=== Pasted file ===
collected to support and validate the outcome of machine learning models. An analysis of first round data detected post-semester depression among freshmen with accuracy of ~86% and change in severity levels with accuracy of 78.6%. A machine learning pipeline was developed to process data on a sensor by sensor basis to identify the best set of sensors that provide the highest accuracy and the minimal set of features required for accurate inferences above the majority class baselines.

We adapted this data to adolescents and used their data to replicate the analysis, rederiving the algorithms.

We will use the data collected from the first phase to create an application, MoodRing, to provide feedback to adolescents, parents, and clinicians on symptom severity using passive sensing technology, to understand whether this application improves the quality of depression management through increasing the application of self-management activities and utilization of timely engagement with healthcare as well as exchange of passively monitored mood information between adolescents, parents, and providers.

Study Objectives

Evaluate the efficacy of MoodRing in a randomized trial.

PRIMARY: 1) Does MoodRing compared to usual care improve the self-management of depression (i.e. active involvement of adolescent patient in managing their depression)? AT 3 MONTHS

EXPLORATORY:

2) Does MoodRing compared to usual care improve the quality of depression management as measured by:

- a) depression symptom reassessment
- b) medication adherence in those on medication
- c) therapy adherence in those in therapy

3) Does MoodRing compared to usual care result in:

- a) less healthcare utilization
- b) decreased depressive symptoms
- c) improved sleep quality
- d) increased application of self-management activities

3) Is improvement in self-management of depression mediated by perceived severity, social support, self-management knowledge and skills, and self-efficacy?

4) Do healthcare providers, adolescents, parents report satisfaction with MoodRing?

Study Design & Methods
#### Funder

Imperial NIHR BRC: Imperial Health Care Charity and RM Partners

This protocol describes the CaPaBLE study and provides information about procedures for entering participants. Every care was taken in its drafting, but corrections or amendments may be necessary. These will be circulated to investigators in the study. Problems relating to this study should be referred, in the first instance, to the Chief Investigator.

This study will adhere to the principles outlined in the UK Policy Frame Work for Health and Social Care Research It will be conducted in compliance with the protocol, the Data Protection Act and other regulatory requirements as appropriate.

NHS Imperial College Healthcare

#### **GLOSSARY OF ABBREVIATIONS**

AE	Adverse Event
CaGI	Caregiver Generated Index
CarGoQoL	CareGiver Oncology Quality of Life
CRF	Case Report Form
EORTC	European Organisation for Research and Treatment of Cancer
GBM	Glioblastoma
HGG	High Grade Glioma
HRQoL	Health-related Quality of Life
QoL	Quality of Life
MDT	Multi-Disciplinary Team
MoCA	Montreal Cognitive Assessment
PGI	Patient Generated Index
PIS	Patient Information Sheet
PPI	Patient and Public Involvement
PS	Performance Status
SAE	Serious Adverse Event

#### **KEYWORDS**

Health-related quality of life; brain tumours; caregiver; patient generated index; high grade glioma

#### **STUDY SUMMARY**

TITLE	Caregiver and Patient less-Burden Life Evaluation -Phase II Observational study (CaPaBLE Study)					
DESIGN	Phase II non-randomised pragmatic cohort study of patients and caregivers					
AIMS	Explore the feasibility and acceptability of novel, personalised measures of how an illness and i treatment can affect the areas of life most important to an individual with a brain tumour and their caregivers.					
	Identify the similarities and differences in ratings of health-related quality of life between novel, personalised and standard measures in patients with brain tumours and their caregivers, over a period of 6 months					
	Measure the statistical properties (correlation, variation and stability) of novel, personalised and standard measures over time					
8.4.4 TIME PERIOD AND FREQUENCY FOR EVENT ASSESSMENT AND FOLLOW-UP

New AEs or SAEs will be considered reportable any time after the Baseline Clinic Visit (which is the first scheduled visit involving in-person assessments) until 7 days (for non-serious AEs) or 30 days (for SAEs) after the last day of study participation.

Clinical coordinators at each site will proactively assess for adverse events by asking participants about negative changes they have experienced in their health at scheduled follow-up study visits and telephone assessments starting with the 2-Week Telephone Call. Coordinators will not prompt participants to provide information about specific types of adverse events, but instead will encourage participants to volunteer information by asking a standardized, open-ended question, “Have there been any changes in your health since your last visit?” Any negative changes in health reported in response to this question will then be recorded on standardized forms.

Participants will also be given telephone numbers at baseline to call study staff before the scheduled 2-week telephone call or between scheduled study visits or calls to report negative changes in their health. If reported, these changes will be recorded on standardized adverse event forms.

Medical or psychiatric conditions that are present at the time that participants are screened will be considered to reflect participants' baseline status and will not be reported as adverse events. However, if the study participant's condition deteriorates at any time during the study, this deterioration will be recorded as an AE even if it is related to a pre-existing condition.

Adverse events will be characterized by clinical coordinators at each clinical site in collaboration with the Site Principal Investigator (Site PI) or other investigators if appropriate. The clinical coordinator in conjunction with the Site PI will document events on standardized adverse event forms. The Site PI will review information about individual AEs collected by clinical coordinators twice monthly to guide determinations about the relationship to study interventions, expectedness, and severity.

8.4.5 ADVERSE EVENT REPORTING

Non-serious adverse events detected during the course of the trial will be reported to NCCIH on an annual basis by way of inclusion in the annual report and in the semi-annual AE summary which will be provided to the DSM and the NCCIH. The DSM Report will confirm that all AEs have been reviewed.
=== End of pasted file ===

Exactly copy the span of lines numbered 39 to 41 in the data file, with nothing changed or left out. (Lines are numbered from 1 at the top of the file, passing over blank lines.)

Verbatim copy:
PPI	Patient and Public Involvement
PS	Performance Status
SAE	Serious Adverse Event